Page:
Growth in eurozone loans slows in December, ECB says
The rate of growth in eurozone bank loans to the private sector declined slightly in December, the European Central bank said Friday, signalling possibly slower growth across the 17-nation region.
Lending expanded by 1.9 percent from the same month a year earlier, down from 2.0 percent in November, an ECB spokesman said, interrupting a trend upwards since April.
The central bank said that eurozone money supply as measured by its M3 indicator grew by 1.7 percent in December, a rate that was also lower than the solid increase of 2.1 the previous month.
The ECB regards this figure as a key guide to pressures likely to affect inflation in the medium term.
A breakdown of the data showed that growth of loans to households eased to 2.8 percent from 3.0 percent, with the increase in lending for mortgages dipping to 3.4 percent from 3.7 percent.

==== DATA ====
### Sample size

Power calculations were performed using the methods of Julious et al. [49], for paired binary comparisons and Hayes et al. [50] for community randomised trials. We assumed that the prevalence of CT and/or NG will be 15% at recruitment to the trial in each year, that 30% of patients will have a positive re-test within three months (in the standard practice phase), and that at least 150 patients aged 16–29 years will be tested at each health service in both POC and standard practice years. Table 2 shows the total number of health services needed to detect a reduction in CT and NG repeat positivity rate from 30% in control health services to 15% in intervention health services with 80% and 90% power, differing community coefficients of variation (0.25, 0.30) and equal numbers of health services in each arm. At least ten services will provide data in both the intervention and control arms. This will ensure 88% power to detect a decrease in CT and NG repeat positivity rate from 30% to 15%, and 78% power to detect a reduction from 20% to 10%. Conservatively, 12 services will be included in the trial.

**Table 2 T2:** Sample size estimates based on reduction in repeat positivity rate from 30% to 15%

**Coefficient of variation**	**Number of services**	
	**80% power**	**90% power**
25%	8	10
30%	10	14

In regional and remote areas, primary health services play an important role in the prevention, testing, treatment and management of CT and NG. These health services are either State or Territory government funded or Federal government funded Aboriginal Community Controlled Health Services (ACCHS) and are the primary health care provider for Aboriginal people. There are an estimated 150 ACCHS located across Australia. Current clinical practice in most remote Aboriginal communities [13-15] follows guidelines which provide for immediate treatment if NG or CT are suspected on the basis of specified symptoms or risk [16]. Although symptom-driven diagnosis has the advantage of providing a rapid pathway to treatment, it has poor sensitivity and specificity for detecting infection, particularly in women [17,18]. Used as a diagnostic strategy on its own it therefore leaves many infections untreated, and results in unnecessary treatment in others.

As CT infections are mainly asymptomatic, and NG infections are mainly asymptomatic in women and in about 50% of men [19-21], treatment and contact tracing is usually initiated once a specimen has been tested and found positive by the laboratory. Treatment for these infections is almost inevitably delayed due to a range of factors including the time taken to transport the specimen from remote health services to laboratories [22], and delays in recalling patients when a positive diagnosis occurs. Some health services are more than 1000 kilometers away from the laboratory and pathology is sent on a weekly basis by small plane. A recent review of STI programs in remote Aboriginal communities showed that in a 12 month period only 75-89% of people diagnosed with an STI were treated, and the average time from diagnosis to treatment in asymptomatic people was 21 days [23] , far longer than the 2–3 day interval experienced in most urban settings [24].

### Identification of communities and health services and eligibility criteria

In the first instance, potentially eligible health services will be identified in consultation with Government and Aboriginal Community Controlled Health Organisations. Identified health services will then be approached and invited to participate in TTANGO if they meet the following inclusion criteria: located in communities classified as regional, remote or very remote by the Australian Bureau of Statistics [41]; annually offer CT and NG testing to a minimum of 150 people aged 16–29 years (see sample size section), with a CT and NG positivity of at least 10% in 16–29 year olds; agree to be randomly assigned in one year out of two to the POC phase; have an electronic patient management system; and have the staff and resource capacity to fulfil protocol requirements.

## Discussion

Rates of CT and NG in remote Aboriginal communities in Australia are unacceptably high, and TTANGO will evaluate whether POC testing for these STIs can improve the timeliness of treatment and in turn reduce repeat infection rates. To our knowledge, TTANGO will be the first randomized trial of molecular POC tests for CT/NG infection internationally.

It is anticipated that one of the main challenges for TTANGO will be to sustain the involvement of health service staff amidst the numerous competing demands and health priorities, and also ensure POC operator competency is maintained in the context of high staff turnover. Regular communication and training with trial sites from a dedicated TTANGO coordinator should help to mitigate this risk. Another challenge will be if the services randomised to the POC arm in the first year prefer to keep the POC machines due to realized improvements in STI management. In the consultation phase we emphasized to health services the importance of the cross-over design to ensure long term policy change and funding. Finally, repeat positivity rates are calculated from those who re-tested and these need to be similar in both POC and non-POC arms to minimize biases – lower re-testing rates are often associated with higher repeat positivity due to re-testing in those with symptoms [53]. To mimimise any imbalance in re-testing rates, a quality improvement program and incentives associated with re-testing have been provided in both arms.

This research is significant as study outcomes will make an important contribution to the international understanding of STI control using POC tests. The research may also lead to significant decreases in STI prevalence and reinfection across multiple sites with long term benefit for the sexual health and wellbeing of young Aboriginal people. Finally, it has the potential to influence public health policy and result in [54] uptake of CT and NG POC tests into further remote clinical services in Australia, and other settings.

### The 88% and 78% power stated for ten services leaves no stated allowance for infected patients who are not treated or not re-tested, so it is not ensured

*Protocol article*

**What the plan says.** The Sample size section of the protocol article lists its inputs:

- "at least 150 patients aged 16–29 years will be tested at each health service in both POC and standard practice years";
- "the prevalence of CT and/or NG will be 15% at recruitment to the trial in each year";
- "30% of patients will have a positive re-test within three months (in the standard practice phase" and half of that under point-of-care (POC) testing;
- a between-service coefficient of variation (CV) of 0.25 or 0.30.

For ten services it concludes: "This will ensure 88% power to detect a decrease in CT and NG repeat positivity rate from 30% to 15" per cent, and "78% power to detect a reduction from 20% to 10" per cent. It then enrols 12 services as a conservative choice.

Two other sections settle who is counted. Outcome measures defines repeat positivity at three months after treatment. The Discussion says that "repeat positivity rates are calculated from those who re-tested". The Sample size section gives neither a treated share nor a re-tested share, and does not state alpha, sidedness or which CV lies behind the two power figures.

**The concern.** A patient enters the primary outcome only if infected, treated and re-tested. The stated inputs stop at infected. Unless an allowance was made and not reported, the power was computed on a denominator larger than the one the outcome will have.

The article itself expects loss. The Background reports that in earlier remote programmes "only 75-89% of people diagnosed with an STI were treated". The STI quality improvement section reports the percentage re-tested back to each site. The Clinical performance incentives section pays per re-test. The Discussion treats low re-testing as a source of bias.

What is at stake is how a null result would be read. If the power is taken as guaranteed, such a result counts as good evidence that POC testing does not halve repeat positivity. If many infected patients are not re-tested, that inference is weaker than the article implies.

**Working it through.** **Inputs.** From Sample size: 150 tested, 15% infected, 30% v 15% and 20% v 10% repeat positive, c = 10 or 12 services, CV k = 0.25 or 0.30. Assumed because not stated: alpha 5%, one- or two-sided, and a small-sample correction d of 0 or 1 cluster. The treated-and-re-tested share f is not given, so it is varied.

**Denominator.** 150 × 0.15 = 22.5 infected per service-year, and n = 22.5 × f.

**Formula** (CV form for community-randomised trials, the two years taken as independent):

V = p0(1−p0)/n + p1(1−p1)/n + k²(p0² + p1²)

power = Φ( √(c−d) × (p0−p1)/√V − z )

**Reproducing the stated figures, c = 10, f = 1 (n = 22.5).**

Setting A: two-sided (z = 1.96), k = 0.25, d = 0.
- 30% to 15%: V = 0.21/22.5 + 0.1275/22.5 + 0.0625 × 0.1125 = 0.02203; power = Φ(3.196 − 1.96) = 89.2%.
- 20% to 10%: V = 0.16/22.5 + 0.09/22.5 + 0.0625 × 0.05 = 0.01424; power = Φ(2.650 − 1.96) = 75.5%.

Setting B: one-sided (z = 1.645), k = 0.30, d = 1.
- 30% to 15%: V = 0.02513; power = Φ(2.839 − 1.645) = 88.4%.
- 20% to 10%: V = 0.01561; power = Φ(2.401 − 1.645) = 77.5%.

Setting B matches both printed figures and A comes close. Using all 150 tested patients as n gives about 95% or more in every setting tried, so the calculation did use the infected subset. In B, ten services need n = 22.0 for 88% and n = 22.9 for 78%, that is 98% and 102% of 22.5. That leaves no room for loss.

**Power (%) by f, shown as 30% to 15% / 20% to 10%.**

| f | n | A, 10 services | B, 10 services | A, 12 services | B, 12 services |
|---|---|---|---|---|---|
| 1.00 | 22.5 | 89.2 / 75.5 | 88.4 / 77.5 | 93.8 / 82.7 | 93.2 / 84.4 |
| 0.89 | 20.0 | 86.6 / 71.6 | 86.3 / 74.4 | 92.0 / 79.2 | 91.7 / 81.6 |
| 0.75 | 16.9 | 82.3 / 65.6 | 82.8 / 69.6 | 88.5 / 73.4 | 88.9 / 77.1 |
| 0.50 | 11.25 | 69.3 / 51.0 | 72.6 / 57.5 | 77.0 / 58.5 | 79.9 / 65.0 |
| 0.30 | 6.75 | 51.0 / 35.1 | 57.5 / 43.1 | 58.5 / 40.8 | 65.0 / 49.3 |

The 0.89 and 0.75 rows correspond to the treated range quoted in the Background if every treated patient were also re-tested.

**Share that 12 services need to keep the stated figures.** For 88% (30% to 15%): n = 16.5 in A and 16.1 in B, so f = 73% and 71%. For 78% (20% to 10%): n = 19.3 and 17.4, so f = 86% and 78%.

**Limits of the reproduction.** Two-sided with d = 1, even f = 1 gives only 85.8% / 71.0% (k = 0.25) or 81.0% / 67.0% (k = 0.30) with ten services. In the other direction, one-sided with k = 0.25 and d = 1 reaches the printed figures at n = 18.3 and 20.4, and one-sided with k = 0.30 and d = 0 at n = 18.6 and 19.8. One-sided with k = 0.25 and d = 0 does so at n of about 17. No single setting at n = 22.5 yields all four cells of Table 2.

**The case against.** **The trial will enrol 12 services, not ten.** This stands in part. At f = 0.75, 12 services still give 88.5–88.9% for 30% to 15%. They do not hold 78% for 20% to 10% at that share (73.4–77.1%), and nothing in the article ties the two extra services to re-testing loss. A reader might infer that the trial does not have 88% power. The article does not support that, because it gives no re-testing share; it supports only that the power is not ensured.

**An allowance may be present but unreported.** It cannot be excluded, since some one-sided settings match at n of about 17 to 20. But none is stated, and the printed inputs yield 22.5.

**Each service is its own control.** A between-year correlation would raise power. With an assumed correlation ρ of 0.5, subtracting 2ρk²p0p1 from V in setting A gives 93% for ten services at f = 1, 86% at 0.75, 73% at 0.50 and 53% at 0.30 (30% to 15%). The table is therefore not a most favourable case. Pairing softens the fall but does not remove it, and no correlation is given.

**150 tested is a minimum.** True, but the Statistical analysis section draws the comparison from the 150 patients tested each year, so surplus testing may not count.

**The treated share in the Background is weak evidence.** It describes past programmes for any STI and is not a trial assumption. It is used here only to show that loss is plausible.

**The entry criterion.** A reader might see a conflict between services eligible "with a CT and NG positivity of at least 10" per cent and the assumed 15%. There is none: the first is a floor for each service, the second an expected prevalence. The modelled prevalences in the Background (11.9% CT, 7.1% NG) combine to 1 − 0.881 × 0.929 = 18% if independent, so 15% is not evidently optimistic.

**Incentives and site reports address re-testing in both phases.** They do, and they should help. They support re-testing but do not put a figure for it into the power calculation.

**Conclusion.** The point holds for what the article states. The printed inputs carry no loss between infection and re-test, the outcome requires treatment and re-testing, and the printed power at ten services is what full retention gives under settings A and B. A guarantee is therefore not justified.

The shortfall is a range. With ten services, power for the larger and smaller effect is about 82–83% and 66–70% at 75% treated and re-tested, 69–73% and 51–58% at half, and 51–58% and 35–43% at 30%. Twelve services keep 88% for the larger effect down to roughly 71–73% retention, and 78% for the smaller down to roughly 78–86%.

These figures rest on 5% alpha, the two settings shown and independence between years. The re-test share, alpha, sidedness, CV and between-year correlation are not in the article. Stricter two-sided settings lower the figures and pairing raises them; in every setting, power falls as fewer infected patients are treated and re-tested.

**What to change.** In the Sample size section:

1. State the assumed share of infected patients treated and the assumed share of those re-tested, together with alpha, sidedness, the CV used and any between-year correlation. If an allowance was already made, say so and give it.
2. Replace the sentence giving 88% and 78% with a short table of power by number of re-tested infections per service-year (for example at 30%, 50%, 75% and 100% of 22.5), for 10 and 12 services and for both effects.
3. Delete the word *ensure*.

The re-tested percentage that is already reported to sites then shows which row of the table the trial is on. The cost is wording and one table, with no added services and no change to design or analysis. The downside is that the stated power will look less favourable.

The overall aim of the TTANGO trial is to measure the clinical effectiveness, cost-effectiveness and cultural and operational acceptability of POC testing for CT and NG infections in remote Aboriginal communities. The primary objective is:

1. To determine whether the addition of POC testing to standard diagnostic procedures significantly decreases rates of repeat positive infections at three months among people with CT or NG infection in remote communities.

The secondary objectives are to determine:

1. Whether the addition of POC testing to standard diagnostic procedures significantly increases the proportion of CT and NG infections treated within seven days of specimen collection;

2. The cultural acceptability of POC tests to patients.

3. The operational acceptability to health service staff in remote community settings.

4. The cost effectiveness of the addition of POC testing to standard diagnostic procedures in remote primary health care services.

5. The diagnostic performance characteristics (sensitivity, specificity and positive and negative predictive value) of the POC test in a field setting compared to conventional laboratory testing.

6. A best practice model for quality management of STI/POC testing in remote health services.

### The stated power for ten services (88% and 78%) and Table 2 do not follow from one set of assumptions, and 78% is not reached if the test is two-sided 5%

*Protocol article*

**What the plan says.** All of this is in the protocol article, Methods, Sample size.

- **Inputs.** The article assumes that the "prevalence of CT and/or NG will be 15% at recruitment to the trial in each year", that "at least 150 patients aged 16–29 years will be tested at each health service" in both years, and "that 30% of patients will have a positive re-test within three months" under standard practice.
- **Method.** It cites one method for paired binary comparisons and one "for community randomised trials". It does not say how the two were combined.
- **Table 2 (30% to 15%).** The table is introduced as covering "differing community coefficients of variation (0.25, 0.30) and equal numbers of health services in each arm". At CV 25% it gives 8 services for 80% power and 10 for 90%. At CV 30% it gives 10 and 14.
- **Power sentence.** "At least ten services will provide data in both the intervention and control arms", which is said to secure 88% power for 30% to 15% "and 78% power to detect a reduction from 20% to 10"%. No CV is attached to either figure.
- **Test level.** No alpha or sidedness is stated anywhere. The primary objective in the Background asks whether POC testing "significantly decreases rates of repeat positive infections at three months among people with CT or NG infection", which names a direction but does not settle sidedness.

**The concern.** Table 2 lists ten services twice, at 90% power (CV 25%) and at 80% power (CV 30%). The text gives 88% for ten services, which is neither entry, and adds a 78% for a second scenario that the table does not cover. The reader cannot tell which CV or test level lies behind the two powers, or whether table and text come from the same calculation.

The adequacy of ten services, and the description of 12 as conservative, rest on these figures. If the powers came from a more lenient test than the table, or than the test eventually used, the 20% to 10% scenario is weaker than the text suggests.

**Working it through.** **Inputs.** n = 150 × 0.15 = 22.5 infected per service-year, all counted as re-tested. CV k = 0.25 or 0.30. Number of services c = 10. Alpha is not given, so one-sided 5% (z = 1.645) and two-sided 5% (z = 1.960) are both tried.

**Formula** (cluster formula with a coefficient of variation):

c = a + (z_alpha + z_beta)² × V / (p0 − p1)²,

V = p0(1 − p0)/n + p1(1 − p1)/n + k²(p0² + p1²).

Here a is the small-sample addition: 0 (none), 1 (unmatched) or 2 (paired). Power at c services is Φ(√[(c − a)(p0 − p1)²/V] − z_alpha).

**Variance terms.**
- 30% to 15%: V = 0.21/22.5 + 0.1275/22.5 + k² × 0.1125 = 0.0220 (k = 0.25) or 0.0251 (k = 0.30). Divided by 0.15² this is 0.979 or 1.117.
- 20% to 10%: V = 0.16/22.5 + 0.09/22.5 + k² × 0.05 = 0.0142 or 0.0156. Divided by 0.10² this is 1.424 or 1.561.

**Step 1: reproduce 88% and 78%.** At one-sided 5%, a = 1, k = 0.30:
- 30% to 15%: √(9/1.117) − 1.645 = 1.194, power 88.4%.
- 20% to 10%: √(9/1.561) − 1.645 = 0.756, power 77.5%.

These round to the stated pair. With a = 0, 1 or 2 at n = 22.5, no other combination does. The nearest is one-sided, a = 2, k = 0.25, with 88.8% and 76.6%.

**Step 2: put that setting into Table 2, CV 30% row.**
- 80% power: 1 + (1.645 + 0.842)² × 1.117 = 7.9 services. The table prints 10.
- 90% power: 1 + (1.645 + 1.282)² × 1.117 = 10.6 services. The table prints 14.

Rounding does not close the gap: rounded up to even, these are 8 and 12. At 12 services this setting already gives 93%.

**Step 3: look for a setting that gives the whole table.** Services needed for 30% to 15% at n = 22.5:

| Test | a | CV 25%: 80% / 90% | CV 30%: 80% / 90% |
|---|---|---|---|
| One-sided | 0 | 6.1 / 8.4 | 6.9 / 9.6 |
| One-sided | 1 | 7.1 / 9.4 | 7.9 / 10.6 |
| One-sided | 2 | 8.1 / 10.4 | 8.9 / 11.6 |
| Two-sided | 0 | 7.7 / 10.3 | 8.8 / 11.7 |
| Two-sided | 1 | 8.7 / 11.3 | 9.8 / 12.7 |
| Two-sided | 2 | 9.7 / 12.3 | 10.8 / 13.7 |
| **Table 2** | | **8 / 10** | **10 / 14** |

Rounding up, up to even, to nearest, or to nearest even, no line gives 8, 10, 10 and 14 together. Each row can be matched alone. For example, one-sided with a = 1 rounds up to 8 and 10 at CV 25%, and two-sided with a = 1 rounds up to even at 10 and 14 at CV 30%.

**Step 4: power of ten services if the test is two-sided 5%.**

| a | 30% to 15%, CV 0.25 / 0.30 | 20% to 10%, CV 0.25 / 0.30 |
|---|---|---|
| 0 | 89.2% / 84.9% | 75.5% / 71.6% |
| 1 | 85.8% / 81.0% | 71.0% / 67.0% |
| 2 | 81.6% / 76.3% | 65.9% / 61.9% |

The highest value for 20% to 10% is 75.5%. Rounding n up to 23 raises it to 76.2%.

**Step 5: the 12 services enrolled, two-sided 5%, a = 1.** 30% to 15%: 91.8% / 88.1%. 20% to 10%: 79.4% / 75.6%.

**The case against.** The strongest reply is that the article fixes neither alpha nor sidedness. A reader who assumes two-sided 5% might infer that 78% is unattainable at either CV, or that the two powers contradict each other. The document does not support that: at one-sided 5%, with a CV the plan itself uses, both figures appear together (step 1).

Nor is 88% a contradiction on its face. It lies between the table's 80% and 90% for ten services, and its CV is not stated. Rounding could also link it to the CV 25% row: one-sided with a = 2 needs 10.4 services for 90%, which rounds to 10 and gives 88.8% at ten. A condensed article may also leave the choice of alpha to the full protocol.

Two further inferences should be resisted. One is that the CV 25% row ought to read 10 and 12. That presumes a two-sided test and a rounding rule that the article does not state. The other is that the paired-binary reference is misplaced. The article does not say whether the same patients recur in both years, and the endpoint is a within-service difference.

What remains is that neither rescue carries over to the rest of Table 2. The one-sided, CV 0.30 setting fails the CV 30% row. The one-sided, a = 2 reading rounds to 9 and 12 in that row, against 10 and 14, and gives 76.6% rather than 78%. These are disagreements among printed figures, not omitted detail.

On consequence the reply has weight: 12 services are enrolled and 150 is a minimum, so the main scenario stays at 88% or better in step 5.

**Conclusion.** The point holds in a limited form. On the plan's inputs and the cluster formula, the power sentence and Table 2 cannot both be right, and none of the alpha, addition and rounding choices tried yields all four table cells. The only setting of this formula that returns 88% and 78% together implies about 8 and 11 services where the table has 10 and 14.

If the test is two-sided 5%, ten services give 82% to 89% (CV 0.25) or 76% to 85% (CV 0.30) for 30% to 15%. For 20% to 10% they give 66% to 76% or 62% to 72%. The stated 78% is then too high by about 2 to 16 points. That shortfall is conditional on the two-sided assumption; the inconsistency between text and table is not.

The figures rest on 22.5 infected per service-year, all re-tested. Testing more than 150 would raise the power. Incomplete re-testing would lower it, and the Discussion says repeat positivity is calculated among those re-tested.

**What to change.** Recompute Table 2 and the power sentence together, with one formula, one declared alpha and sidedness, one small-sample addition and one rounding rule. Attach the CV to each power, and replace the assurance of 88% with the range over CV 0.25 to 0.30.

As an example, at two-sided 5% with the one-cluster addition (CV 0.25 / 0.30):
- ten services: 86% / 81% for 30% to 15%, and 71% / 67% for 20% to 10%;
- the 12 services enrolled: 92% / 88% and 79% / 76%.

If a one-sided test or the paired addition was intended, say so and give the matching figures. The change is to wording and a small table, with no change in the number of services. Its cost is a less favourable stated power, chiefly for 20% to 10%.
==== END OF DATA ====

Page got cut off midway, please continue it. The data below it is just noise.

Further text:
Loans to non-financial corporations showed a contraction of 0.2 percent last month meanwhile, worse than the decline of 0.1 percent in November.
"This is a blow for hopes that eurozone banks may be becoming more willing to lend to what they perceive to be less risky businesses," IHS Global Insight chief European economist Howard Archer said.
Lending and money supply data are widely-followed indicators of consumer demand and overall economic activity.
Rising figures point to increased demand, which normally means inflation could also begin to pick up and incite the ECB to raise interest rates.
The ECB has kept its key interest rate at a historic low of one percent since May 2009 and economists do not expect a change in the near future.
"Reduced corporate lending in December and ongoing muted money supply growth supports the case for the ECB to hold off from raising interest rates not only at its February meeting next Thursday but also for some time to come, even though eurozone consumer price inflation has now risen modestly above target and could well climb further in the near term," Archer said.
© 2011 AFP